In addition, every student who participates in the seminar will be assigned two papers which are presented by other students. You will need to prepare (and hand in before the seminar day) three questions for each of the two papers.


We require the following steps to ensure a good quality of the talks and hope that these will result in a good grade for you (all dates are still tentative and might change):

  • Until November 13: Decide for a paper.
  • (please send an email with your preference(s))
  • Until December 11: Have a first meeting with your mentor (you need to read the assigned literature and have some idea on how to present it before this meeting).
  • Before Christmas: Send an email to your mentor in which you describe you plan to structure your presentation.
  • At least 1 week before your talk: Discuss your (complete) slides with your mentor, so that he/she can give feedback.
  • One day before the presentation date: Hand in your report, an electronic copy of your slides, and the question on the two assigned papers.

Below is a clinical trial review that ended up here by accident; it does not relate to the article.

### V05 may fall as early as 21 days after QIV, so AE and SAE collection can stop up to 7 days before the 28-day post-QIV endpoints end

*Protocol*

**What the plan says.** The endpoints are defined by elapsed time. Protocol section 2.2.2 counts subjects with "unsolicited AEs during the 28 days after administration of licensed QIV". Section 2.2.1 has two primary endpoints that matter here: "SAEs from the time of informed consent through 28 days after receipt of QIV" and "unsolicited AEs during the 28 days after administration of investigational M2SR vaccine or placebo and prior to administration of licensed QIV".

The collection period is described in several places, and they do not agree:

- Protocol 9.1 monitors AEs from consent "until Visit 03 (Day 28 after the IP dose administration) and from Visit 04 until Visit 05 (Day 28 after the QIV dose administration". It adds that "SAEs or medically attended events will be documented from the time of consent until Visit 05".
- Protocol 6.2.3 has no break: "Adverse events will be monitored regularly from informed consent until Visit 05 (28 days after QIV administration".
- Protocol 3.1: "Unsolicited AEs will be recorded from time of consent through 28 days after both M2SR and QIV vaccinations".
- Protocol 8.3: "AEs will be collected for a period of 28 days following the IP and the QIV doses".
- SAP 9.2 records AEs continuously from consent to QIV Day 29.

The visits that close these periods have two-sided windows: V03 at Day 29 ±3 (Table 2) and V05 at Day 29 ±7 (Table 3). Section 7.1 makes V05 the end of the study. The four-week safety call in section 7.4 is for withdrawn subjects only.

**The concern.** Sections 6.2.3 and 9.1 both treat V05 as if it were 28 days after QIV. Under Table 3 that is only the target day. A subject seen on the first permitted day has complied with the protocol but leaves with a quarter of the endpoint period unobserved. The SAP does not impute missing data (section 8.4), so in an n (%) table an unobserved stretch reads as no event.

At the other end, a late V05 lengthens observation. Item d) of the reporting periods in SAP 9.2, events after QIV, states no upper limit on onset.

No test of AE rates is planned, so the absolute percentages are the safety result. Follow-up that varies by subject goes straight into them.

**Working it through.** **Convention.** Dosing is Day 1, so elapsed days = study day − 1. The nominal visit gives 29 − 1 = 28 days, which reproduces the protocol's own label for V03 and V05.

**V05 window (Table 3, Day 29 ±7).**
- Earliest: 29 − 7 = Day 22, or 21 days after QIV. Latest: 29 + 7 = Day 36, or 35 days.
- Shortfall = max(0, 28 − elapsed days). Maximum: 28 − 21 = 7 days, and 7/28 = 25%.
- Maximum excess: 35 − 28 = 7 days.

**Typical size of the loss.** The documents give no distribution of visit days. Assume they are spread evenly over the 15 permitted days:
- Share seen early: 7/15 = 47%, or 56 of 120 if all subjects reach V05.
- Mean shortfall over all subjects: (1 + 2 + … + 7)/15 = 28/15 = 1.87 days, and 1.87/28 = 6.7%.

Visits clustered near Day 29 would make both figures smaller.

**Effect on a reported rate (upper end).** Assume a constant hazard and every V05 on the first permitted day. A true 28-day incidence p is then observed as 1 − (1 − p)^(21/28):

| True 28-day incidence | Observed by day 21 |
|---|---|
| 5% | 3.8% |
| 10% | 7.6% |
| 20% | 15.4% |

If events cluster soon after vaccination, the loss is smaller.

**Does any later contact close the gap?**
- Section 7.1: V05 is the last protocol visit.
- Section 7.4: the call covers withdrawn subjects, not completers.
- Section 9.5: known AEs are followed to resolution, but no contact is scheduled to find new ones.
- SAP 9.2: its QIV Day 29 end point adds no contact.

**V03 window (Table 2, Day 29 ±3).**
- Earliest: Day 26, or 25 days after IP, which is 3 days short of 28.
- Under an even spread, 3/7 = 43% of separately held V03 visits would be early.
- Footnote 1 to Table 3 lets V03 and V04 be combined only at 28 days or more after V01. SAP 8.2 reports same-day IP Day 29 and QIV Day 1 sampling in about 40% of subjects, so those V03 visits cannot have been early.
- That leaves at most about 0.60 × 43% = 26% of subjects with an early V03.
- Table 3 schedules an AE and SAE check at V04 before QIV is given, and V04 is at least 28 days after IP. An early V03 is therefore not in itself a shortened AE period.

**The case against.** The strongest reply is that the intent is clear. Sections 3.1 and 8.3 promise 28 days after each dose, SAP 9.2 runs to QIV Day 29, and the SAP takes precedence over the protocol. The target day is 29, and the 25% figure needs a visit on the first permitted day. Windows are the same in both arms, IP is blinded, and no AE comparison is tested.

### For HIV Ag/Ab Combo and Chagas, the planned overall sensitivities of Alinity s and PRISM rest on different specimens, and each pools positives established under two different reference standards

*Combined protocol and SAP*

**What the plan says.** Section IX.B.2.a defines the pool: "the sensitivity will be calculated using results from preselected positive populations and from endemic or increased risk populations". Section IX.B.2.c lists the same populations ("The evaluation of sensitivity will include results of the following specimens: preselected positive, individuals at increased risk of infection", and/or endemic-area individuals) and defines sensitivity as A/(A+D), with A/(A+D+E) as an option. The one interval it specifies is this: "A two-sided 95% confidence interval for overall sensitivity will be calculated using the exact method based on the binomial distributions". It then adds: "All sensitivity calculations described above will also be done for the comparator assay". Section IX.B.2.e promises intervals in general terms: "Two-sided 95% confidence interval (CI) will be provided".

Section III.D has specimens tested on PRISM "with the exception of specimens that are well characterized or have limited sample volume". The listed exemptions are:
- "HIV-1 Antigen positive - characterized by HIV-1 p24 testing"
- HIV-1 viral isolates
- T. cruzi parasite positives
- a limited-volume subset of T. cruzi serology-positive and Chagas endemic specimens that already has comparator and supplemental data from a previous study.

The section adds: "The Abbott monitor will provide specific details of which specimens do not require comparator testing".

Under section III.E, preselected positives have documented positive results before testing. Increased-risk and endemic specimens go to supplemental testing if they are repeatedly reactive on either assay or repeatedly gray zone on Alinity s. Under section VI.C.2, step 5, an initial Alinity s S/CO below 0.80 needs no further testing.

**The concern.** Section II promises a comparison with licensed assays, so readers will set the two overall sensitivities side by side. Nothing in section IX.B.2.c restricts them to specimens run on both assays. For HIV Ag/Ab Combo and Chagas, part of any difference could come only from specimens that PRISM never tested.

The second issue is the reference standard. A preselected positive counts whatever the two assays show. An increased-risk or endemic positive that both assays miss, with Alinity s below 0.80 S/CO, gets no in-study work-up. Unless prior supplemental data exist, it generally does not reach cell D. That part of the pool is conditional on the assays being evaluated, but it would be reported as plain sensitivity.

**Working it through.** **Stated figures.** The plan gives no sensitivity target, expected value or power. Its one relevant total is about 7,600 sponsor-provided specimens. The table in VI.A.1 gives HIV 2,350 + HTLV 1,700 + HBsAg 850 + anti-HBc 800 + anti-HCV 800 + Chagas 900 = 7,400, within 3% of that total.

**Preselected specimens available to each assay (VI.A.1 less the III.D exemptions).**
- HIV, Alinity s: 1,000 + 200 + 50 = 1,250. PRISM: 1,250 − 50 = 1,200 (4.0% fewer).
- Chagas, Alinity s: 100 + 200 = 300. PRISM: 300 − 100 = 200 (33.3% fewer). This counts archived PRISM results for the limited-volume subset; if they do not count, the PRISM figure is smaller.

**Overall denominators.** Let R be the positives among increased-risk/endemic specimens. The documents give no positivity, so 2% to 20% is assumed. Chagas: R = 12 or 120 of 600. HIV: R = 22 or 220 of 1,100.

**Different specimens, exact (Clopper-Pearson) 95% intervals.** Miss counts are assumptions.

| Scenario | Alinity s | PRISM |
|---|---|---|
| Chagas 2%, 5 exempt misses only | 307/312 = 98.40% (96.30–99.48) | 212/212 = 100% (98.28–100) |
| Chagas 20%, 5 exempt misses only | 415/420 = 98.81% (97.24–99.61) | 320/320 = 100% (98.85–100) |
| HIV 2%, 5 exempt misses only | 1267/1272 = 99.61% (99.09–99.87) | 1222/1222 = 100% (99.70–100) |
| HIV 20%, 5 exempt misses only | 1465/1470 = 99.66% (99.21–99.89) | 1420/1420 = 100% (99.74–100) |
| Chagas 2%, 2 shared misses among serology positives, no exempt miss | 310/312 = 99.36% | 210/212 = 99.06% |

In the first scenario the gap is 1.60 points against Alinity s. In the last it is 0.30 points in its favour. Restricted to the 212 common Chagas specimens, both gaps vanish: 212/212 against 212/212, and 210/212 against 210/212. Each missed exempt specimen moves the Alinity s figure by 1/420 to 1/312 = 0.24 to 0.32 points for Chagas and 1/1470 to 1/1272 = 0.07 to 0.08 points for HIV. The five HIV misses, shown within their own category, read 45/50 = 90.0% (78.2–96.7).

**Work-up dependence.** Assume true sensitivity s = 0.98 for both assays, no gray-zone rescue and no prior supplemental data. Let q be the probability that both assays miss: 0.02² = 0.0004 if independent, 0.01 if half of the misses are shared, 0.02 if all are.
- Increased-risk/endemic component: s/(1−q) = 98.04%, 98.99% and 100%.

• Friday, January 29, 2016: Presentation

Assigned Papers

  1. Network Decomposition and Locality in Distributed Computation - Awerbuch, Luby, Goldberg, Plotkin (Student: Uwe Waldvogel, Contact person: Yannic Maus)
    This paper introduces a distributed method to efficiently partition the sets of nodes of a given graph into clusters with the following properties
    • Each cluster has low diameter
    • The clustergraph can be partitioned into few independent sets (there is no connection between two clusters which belong to the same independent set)
    Many (distributed) problems can be solved fast given a graph with small diameter; therefore they can be solved quickly on the clusters. The second property helps in dividing a big problem into small problems which then can be handled at the same time.
  2. Low diameter graph decompositions - Linial, Saks (Student: Li Kecen, Contact person: Yannic Maus)
    Linial and Saks improve the network decomposition of Awerbuch, Luby, Goldberg and Plotkin with the help of randomization (and also for the non-distributed scenario). They also show that there are graphs which cannot be decomposed in a better way.
  3. A Tight Bound on Approximating Arbitrary Metrics by Tree Metrics - Fakcharoenphol, Rao, Talwar (Student: Christof Schötz, Contact person: Hamid Ghods)